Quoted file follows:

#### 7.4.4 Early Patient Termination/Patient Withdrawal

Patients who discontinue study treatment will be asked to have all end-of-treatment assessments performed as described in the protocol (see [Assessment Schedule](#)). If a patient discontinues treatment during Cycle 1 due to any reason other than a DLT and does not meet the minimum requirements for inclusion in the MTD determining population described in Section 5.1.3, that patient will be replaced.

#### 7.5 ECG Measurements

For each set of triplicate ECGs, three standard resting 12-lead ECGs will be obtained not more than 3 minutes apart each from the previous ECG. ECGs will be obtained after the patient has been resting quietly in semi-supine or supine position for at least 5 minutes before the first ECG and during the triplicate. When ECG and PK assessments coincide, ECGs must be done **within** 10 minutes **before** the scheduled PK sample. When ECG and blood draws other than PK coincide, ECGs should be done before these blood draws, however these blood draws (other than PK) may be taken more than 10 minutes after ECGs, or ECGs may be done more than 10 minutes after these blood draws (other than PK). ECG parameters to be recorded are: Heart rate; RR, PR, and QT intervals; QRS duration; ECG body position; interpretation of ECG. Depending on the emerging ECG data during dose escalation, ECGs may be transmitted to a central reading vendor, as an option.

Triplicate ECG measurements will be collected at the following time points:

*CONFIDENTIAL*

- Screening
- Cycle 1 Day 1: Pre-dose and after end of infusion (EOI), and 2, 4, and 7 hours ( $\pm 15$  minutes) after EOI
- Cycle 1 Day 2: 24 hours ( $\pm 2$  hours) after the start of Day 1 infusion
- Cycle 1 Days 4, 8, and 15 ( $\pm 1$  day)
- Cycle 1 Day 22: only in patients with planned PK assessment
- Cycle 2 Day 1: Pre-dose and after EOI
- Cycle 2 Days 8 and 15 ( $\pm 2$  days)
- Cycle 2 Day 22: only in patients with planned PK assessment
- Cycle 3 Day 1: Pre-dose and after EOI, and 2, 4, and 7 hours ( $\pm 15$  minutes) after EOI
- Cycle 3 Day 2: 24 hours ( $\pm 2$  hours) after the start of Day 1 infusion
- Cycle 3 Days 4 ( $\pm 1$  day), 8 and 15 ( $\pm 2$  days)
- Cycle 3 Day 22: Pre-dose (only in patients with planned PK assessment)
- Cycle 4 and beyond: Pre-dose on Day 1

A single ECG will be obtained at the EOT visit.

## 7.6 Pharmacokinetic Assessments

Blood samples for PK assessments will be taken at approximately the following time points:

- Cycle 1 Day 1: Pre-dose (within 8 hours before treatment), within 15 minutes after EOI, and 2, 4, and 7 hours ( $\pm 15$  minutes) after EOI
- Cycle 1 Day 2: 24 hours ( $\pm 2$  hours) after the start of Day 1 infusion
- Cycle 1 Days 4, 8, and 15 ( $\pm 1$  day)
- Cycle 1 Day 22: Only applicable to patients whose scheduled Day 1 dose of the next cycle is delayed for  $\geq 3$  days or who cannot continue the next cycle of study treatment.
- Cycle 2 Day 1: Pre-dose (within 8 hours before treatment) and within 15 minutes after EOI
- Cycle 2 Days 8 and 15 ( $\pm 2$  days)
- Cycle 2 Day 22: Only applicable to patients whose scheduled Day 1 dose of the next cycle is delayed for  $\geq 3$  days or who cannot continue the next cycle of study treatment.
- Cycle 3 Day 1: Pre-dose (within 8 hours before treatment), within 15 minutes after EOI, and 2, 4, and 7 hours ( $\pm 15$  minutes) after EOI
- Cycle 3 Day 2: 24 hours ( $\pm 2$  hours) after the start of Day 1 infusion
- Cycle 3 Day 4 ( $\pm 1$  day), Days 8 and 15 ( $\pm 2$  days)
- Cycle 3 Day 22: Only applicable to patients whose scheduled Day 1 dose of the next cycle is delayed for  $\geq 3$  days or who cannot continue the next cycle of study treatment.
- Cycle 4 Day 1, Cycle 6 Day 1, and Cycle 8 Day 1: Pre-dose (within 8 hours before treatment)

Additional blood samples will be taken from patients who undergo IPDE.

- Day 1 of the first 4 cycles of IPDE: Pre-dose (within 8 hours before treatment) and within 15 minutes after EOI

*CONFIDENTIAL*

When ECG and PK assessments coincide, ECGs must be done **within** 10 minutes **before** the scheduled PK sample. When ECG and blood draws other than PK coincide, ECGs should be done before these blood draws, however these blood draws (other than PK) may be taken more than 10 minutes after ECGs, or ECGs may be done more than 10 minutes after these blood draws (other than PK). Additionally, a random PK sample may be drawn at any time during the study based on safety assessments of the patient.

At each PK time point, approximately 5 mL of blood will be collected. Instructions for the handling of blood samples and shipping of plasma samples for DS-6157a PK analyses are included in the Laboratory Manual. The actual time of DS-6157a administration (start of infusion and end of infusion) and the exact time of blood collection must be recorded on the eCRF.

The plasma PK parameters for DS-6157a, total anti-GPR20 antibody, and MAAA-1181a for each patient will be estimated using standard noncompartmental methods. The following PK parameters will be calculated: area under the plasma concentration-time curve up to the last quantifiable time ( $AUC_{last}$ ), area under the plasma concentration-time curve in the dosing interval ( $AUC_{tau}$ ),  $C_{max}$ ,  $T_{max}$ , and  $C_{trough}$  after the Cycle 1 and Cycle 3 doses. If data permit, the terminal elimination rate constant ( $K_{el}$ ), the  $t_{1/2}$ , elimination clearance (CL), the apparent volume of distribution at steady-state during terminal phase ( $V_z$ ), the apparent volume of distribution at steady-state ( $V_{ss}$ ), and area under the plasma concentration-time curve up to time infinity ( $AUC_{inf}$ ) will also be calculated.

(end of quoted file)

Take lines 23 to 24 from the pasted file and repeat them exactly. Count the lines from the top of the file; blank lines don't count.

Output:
- Cycle 1 Day 1: Pre-dose (within 8 hours before treatment), within 15 minutes after EOI, and 2, 4, and 7 hours ( $\pm 15$  minutes) after EOI
- Cycle 1 Day 2: 24 hours ( $\pm 2$  hours) after the start of Day 1 infusion